A device invented more than 2,000 years ago by Archimedes has found a 21st century use – generating green electricity.
A crumbling 99-year-old hydroelectric plant in the Yorkshire Dales will come out of retirement thanks to the Ancient Greeks genius.
Key to the English Heritage project is the adaptation of Archimedean screws to operate turbines.
The screw was designed to carry water upwards as it rotates, but the project at the Linton Falls plant has reversed this principle.
The river Wharfe will flow down through two screws, spinning them fast enough to generate enough renewable and clean energy to power 100 homes.
Archimedes of Syracuse (287-212 BC) has been credited with inventing the screw to remove water from the hold of a ship.
The revolving screw-shaped blade inside an angled pipe was turned by a handle, scooping up water and carrying it to the top.
The same technology has been widely used to pump water from low-lying rivers for crop irrigation, as it is still used in the Nile delta in Egypt.
The method is also used to drain flooded fields, move grain in mills and powders in factories.
The tiny Linton Falls plant was built in 1909 to bring the first electricity to the village of Grassington, but has been out of action since 1948.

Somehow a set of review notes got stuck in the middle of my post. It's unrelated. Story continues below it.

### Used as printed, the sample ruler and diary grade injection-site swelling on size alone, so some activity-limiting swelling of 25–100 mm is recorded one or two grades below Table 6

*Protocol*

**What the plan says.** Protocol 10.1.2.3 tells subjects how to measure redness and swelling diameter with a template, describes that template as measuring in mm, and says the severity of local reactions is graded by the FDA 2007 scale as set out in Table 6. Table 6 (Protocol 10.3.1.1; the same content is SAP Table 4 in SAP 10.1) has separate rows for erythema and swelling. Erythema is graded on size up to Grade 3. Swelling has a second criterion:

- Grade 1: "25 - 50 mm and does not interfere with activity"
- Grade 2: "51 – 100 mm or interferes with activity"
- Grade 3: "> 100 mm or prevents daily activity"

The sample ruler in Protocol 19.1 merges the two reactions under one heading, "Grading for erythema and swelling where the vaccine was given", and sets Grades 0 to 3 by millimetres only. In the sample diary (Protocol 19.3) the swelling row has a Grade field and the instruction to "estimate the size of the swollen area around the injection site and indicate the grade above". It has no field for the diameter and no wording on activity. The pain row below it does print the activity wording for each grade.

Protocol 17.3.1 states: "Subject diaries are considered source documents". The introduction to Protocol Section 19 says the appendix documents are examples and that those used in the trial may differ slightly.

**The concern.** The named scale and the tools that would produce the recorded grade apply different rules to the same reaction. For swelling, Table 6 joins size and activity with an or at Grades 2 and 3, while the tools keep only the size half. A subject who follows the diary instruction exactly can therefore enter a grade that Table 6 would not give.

Since then it has been protected as a scheduled monument because of its historical significance.
By next summer it should once more be generating electricity for the National Grid.
It will produce 510,000 kilowatt hours of electricity a year, saving around 216 tons of carbon dioxide emissions compared with fossil fuel generation.
The schemes cost has not been revealed. Archimedes should be pleased, said Austin Flather, the project manager.
There is sometimes a feeling that technology is everything and we must always be striving for the latest developments. But quite often the older, tried-and-tested methods are just as good, if not better.
I think if he saw us using his technology this way he would smile. Frankly it is not highly sophisticated – which is a good thing. Its easier and cheaper to build, maintain and operate than more modern systems.
Also, circumstances are changing and this kind of smaller installation is becoming viable where it would not have been just a few years ago. It fits with the government requirements for green renewable energy technology. This method takes nothing away from the river, nor adds anything to it.
The Yorkshire Dales National Park Authority is considering up to 50 sites for small hydro-electricity schemes.
Chief planner Peter Watson said: This project brings together two vital characteristics of the National Park – the protection of its cultural heritage and the promotion of new technologies to meet the climate change challenge and protect the environment.